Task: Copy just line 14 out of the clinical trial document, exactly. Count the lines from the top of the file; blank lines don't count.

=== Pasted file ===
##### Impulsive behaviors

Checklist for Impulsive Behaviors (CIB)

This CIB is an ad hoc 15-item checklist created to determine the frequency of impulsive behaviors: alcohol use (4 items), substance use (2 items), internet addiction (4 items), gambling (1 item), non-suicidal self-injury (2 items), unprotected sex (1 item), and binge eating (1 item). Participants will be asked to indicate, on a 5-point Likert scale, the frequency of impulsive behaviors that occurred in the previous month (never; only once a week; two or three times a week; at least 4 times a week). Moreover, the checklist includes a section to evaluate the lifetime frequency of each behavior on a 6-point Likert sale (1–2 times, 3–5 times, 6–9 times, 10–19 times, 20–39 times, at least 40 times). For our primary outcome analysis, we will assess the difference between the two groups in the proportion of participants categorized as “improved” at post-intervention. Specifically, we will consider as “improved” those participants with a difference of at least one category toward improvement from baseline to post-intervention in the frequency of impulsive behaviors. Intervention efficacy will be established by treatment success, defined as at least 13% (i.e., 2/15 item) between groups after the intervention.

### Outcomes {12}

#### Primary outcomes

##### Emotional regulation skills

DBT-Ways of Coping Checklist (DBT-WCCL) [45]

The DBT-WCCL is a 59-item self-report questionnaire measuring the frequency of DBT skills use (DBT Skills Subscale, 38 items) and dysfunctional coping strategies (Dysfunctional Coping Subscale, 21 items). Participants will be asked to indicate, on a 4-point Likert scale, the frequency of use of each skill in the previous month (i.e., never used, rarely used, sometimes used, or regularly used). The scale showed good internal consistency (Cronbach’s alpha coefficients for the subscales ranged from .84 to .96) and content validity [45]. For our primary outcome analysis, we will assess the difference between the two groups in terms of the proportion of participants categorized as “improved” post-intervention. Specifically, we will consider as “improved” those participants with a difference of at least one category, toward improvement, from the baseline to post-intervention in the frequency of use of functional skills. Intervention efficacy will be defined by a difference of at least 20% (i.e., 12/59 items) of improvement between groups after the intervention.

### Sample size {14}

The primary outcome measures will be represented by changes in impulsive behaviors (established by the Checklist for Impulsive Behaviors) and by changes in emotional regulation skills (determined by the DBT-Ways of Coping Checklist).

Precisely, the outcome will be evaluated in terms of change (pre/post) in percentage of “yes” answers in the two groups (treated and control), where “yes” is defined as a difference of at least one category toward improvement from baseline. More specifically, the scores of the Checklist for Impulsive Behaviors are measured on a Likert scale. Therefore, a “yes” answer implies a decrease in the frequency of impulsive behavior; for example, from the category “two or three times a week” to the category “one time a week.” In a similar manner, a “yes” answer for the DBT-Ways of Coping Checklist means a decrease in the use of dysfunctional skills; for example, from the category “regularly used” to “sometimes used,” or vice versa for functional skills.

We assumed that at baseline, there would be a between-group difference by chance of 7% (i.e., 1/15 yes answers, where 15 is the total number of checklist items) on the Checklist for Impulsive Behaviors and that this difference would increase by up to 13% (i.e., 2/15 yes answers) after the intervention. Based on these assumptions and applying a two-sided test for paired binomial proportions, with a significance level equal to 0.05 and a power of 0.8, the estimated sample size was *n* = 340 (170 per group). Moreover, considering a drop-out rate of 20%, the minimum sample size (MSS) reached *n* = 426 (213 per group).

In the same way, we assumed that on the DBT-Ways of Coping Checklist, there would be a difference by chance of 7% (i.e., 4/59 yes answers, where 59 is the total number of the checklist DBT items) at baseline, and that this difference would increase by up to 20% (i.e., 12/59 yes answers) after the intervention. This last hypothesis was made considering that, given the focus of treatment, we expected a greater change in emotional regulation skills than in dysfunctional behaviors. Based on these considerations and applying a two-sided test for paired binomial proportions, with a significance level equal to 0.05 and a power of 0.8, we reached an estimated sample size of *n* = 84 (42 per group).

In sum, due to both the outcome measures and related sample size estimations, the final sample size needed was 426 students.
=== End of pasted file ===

In sum, due to both the outcome measures and related sample size estimations, the final sample size needed was 426 students.